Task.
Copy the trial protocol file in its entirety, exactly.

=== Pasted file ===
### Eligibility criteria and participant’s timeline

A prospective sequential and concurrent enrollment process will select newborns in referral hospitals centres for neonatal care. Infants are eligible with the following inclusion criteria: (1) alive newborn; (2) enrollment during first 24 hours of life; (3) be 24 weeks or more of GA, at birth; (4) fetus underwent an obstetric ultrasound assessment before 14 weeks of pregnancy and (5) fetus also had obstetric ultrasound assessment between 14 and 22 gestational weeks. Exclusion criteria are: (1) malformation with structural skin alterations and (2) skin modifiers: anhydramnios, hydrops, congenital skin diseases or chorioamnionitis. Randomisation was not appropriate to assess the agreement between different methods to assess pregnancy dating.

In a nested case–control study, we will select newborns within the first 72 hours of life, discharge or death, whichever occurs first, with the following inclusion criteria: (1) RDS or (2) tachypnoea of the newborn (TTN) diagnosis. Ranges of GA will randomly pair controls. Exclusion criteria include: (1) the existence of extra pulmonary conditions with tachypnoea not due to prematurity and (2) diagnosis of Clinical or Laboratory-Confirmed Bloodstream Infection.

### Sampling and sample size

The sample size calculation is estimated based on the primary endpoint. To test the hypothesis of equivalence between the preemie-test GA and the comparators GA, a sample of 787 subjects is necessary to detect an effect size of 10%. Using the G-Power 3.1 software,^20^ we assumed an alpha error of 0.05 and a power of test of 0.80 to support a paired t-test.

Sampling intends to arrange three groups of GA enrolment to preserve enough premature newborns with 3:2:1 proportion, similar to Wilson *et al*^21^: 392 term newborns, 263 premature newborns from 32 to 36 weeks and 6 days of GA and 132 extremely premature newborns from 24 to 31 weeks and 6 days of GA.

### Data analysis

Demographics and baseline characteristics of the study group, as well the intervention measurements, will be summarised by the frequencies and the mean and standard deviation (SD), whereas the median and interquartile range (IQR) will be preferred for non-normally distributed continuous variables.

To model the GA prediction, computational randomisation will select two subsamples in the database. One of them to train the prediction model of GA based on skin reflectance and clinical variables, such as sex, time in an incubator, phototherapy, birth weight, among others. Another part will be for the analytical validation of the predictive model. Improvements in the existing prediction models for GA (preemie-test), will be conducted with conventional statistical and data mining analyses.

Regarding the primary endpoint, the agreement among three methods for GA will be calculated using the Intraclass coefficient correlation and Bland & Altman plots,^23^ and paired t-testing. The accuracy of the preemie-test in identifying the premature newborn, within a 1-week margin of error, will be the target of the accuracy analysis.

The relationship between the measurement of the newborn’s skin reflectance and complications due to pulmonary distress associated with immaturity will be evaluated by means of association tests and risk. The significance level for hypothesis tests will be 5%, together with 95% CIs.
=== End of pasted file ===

### Eligibility criteria and participant’s timeline

A prospective sequential and concurrent enrollment process will select newborns in referral hospitals centres for neonatal care. Infants are eligible with the following inclusion criteria: (1) alive newborn; (2) enrollment during first 24 hours of life; (3) be 24 weeks or more of GA, at birth; (4) fetus underwent an obstetric ultrasound assessment before 14 weeks of pregnancy and (5) fetus also had obstetric ultrasound assessment between 14 and 22 gestational weeks. Exclusion criteria are: (1) malformation with structural skin alterations and (2) skin modifiers: anhydramnios, hydrops, congenital skin diseases or chorioamnionitis. Randomisation was not appropriate to assess the agreement between different methods to assess pregnancy dating.

In a nested case–control study, we will select newborns within the first 72 hours of life, discharge or death, whichever occurs first, with the following inclusion criteria: (1) RDS or (2) tachypnoea of the newborn (TTN) diagnosis. Ranges of GA will randomly pair controls. Exclusion criteria include: (1) the existence of extra pulmonary conditions with tachypnoea not due to prematurity and (2) diagnosis of Clinical or Laboratory-Confirmed Bloodstream Infection.

### Sampling and sample size

The sample size calculation is estimated based on the primary endpoint. To test the hypothesis of equivalence between the preemie-test GA and the comparators GA, a sample of 787 subjects is necessary to detect an effect size of 10%. Using the G-Power 3.1 software,^20^ we assumed an alpha error of 0.05 and a power of test of 0.80 to support a paired t-test.

Sampling intends to arrange three groups of GA enrolment to preserve enough premature newborns with 3:2:1 proportion, similar to Wilson *et al*^21^: 392 term newborns, 263 premature newborns from 32 to 36 weeks and 6 days of GA and 132 extremely premature newborns from 24 to 31 weeks and 6 days of GA.

### Data analysis

Demographics and baseline characteristics of the study group, as well the intervention measurements, will be summarised by the frequencies and the mean and standard deviation (SD), whereas the median and interquartile range (IQR) will be preferred for non-normally distributed continuous variables.

To model the GA prediction, computational randomisation will select two subsamples in the database. One of them to train the prediction model of GA based on skin reflectance and clinical variables, such as sex, time in an incubator, phototherapy, birth weight, among others. Another part will be for the analytical validation of the predictive model. Improvements in the existing prediction models for GA (preemie-test), will be conducted with conventional statistical and data mining analyses.

Regarding the primary endpoint, the agreement among three methods for GA will be calculated using the Intraclass coefficient correlation and Bland & Altman plots,^23^ and paired t-testing. The accuracy of the preemie-test in identifying the premature newborn, within a 1-week margin of error, will be the target of the accuracy analysis.

The relationship between the measurement of the newborn’s skin reflectance and complications due to pulmonary distress associated with immaturity will be evaluated by means of association tests and risk. The significance level for hypothesis tests will be 5%, together with 95% CIs.